|This article does not cite any references or sources. (March 2009)|
|Constituent of French Equatorial Africa|
La Marseillaise • La Renaissance
|-||Merged with Chad||1906|
|-||French Equatorial Africa||1910|
|-||Autonomy||December 1 1958|
|-||Independence||August 13, 1960|
Oubangui-Chari, or Ubangi-Shari, was a French territory in central Africa which later became the independent Central African Republic (CAR). French activity in the area began in 1889 with the establishment of an outpost at Bangui, now the capital of CAR. The territory was named in 1894.
The Oubangui-Chari territory was merged with the Chad colony in 1906. In 1910, it became one of four territories of the Federation of French Equatorial Africa (with Chad, Middle Congo, and Gabon), initially with Chad as "Oubangi-Chari-Tchad", and made into an autonomous civilian colony in 1915. Chad was separated in 1920.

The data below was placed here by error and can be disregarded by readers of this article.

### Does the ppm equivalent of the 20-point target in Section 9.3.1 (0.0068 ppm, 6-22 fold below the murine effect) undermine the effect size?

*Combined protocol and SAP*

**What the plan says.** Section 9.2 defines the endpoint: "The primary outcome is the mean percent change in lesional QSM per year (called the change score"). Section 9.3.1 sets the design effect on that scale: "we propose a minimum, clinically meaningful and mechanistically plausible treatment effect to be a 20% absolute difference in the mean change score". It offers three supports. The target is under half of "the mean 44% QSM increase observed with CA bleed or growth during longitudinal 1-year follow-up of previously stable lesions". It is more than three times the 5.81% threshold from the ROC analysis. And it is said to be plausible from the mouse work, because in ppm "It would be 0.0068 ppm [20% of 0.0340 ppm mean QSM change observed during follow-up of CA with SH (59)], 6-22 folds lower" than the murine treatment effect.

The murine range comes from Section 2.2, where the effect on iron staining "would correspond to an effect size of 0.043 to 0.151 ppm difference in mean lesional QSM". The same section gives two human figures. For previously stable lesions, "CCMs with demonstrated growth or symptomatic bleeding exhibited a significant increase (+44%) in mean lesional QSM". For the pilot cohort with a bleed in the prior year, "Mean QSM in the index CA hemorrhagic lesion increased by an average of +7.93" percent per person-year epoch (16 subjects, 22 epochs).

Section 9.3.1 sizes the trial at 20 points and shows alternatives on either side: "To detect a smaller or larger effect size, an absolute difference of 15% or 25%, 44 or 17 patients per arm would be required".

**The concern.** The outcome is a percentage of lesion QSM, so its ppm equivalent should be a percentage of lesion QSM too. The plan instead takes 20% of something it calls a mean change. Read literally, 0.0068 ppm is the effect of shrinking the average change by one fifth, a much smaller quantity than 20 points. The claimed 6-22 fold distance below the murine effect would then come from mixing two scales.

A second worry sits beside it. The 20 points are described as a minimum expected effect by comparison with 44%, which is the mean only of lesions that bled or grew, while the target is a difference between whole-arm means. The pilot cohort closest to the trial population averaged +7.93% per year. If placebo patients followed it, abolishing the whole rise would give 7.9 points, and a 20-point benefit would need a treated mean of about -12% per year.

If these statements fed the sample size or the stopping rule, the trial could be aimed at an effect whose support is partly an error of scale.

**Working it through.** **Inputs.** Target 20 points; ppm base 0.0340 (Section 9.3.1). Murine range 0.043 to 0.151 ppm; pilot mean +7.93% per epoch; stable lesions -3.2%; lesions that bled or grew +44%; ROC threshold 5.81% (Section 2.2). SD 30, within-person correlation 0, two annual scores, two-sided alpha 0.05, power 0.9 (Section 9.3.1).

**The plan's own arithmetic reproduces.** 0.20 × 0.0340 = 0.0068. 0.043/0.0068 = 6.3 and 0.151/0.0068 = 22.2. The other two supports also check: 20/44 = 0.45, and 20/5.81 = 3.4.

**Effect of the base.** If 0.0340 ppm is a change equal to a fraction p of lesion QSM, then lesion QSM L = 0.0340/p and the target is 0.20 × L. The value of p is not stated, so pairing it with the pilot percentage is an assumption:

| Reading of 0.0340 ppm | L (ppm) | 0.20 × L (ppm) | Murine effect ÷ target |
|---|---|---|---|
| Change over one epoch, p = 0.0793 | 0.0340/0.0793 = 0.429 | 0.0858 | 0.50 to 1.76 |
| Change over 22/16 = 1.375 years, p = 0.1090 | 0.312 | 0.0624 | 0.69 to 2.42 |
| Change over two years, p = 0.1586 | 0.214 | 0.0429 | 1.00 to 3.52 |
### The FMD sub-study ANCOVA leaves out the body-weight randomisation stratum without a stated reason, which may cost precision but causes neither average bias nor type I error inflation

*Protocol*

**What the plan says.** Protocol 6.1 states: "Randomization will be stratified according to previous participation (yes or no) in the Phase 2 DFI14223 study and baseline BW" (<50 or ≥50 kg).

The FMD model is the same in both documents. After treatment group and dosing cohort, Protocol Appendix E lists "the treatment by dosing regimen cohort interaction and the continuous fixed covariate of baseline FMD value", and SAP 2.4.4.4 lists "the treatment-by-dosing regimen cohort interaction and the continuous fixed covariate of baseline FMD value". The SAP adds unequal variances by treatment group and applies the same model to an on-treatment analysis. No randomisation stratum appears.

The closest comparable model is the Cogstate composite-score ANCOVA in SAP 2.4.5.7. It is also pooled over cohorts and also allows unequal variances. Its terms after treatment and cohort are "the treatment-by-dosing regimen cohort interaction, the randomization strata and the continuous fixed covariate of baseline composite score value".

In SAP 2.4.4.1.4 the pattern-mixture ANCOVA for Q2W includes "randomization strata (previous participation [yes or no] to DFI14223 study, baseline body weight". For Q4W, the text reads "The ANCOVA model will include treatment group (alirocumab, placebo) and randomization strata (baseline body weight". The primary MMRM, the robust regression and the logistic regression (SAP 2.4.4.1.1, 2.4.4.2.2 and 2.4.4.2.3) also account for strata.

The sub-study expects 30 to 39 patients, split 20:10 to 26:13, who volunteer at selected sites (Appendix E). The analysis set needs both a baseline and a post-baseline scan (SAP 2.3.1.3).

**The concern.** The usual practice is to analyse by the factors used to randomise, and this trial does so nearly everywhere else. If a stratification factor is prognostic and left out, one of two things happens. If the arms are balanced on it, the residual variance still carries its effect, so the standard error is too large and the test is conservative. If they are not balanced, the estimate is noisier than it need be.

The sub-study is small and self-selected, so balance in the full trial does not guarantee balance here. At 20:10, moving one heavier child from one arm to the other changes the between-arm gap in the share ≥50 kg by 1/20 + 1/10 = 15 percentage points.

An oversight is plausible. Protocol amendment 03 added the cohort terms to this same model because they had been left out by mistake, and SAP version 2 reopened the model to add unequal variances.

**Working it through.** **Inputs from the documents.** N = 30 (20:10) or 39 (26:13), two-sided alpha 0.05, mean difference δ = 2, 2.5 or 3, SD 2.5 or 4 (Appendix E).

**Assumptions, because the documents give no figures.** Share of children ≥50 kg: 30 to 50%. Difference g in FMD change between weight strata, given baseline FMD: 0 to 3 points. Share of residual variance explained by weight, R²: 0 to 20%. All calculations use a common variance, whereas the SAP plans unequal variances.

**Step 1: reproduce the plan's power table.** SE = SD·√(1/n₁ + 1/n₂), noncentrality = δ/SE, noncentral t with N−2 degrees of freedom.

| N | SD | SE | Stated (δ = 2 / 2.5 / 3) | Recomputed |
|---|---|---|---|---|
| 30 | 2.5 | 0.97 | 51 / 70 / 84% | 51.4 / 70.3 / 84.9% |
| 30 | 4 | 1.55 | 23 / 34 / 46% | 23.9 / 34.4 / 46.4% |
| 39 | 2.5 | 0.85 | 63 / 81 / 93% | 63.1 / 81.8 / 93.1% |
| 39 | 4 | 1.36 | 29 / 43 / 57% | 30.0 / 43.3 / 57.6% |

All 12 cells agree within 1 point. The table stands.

The territory became independent as the Central African Republic on August 13, 1960.
Between 1915 and 1931, stamps were overprinted for use in Oubangui-Chari, and later specially printed for the colony.
- Postage stamps and postal history of Ubangi-Shari
- Ubangi River
- Chari River
- List of French possessions and colonies
- French Equatorial Africa
|This African history–related article is a stub. You can help Wikipedia by expanding it.|
|This Central African Republic location article is a stub. You can help Wikipedia by expanding it.|